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The Quest for Cosmic Justice Paperback – February 5, 2002
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Thomas Sowell is a man of immense learning but with a common touch. His books reveal a dazzling mind that ranges freely and easily from history and sociology to economics to public policy. He conveys complex ideas in a simple way for a mass audience, a skill he learned as an academic who writes a syndicated newspaper column. This strength is on full view in The Quest for Cosmic Justice, which is perhaps best described as a work of moral philosophy. That may sound off-putting, but it shouldn't. Again, Sowell writes for lay readers, and his clear thinking is on immediate display. His topic is justice, broadly understood. We constantly hear of "social justice," he says. But how is social justice different from other kinds of justice? The word social, in fact, is redundant here: "All justice is inherently social. Can someone on a desert island be either just or unjust?" The book goes on to show how one person's sense of justice and equality can lead to their exact opposites: injustice and inequality. He holds no quarter for those who pursue "cosmic justice," the dangerous notion that people can right all wrongs, and favors "traditional justice," which emphasizes rules and procedures. The Quest for Cosmic Justice ought to be required reading for all students in college-level political theory courses; Sowell's conservative politics and aversion to academic jargon probably guarantee it won't be. That's a shame, because he is the very definition of a public intellectual--and The Quest for Cosmic Justice is another awesome achievement. --John J. Miller --This text refers to the MP3 CD edition.
From Library Journal
"Much of the world today and down through centuries of history has suffered the terrible consequences of unbridled government power, the prime evil that the writers of the American constitution sought to guard against." It is this "unbridled government power" that prolific political theorist Sowell (Affirmative Action Reconsidered) fears most as something that follows necessarily when societies try to achieve "cosmic justice" (as opposed to "social justice"). "Cosmic justice," he asserts, "is not about the rules of the game" but rather about "putting particular segments of society in the position that they would have been in but for some undeserved misfortune." Referring often to 20th-century world history, he argues persuasively that whatever benefits one might hope would result from trying to right the past wrongs of the world (instead of trying to repair the present world), they are not worth the almost inevitable risks of the loss of freedom and the rise of despotism. As Sowell does so well in his other booksAmany of which analyze the tradeoff between freedom and equalityAhe presents his case in clear, convincing, and accessible language. Strongly recommended for most public and academic libraries.AJack Forman, Mesa Coll. Lib., San Diego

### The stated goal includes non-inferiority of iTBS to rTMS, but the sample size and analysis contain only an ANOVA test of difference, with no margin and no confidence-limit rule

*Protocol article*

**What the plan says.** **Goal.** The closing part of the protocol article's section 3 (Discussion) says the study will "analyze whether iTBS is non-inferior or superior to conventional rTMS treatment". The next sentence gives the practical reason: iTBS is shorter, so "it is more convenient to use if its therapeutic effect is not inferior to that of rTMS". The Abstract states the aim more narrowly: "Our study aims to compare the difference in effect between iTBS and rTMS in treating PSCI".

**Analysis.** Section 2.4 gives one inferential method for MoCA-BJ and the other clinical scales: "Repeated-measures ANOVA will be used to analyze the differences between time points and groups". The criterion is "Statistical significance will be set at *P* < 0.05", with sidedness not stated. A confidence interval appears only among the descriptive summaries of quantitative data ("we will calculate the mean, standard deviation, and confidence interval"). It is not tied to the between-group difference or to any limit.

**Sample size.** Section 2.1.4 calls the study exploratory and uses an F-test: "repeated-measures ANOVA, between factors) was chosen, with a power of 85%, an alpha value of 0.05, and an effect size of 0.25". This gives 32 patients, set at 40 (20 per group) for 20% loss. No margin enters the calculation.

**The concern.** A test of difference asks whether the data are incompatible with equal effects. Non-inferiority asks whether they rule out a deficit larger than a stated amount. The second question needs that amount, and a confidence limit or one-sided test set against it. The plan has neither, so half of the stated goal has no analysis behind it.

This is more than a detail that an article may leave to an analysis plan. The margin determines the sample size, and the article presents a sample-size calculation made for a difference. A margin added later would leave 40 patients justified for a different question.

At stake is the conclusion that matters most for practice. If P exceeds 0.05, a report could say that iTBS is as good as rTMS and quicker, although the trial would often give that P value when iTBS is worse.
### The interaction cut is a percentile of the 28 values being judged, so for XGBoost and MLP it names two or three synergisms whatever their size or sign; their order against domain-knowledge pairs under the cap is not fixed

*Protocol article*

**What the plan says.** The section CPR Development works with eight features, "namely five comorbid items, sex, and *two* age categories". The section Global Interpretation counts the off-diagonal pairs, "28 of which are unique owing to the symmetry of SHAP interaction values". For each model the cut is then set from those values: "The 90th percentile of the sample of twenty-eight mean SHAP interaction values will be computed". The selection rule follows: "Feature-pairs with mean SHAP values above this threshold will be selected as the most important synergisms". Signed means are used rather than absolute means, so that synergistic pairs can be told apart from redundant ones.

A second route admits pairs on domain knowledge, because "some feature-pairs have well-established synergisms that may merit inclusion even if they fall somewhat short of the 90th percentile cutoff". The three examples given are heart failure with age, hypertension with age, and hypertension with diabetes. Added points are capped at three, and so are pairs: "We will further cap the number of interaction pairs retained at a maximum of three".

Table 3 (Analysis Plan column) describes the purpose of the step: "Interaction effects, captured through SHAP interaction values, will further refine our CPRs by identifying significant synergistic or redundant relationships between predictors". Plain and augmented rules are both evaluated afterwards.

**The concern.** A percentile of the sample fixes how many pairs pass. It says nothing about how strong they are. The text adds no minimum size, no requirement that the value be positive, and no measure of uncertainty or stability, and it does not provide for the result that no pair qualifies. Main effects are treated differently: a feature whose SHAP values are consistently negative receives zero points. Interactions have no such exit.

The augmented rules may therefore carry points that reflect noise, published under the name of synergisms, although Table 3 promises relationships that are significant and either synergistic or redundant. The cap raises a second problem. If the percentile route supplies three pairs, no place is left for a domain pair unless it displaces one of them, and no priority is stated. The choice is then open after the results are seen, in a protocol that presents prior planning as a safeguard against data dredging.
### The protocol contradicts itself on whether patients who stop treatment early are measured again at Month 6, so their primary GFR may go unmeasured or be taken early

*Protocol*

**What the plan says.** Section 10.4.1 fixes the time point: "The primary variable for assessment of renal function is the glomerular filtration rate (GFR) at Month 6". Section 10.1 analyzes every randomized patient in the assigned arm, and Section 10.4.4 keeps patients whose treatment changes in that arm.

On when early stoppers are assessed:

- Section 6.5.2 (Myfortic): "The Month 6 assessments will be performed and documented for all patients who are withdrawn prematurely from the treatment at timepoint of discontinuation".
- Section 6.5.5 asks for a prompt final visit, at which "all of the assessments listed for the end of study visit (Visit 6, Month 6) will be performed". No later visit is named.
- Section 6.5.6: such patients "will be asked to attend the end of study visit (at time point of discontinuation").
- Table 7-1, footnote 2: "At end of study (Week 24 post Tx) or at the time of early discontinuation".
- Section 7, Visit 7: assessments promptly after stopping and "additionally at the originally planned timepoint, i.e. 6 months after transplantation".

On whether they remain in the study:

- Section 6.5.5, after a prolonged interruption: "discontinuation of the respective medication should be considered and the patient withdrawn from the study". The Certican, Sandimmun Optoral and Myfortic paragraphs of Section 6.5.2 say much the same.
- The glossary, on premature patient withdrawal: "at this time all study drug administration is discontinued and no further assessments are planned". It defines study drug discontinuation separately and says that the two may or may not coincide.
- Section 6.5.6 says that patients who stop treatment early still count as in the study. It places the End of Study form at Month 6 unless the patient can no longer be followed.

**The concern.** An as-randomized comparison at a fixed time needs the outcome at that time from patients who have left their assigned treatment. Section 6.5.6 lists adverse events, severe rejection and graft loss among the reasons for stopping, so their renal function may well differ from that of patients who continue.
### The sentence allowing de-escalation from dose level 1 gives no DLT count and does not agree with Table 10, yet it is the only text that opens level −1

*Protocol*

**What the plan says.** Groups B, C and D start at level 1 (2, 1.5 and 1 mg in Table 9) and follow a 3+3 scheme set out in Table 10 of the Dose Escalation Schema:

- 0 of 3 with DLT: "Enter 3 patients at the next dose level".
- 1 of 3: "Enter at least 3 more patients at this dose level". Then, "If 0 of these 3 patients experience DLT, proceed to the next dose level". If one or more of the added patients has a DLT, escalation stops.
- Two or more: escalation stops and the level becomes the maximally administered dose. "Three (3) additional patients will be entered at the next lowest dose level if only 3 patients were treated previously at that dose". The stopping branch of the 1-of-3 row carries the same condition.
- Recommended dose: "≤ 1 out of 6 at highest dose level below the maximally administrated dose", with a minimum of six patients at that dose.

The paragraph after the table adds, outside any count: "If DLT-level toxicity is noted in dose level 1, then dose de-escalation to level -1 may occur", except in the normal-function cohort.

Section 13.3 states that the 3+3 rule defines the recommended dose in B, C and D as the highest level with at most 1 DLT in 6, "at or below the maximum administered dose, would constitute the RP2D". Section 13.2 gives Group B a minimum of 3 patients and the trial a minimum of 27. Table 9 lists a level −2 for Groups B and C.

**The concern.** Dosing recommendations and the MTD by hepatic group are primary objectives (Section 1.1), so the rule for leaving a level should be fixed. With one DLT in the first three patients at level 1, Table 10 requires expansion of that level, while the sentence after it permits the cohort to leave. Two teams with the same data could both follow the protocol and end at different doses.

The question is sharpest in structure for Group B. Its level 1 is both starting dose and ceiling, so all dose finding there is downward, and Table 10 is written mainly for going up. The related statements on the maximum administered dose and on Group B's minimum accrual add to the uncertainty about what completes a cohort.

Copyright 1999 Reed Business Information, Inc. --This text refers to the MP3 CD edition.
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I. The Quest for Cosmic Justice
Perceived inequality and other social injustice motivates many self appointed voices of conscience. Though we recognize painful inequalities, it doesn't justify putting inequality ahead of freedom. The injustice of slavery is often used as a casual explanation of social phenomena to justify policy aimed at redistributing wealth. Social injustice too often promotes an entitlement mentality with “rights” to what others have earned. Visions of cosmic justice enhances the power of government with the taxpayer financing moral adventures of self anointed social philosophy
'II. The Mirage of Equality
Our politician leaders fail to differentiate between equality of opportunity and equality of outcome. Sowell catalogs the high cost of envy by individuals, nations and groups. Welfare lavishes resources on those who violate rules of ethical conduct. There is consideration of freedom versus equality. [equality is not equity]
'III The Tyranny of Vision
We see the fallacy that the poor are poor because the rich are rich. History is replete with grandiose schemes that have created hunger in countries that used to export food.
The only exception I take to Sowell's analysis is his attempt to refute the equity of equality in the ethical theory of John Rawls. It's useless to argue with the ethical basis of equality on economic grounds. It's the misapplication of ethical principles, not the theory that has led us astray. In fact Rawls never promoted blind absolute equality. His analysis of the ideas of Bertrand Russel and John Dewey are similar. My take is that the most intelligent intellectual theorists develop the most mindless disciples to apply their theories.
'IV. The Quiet Repeal of the American Revolution
This could be considered repeal of the Constitution centering on the Tenth Amendment which has been effectively abrogated in progressive judicial drive to increase power of the federal government. I don't know why the Ninth is overlooked. Sowell cites O.W. Holmes' view that the Constitution didn't empower us to debate justice, which is not the same as application of law.
Starting with the Warren Court, progressive interpretations of justice related to the Constitution have greatly weakened the rule of law in the USA.
The dearth of specific historical examples is well compensated in 'Applied Economics,' 'Economic Facts and Fallacies' and other works by the same author.
I read the entire Intellectuals and Society, and thought maybe this would just be an addendum. This book stands on its own. It delves into the psyche of the Leftist and their position in society.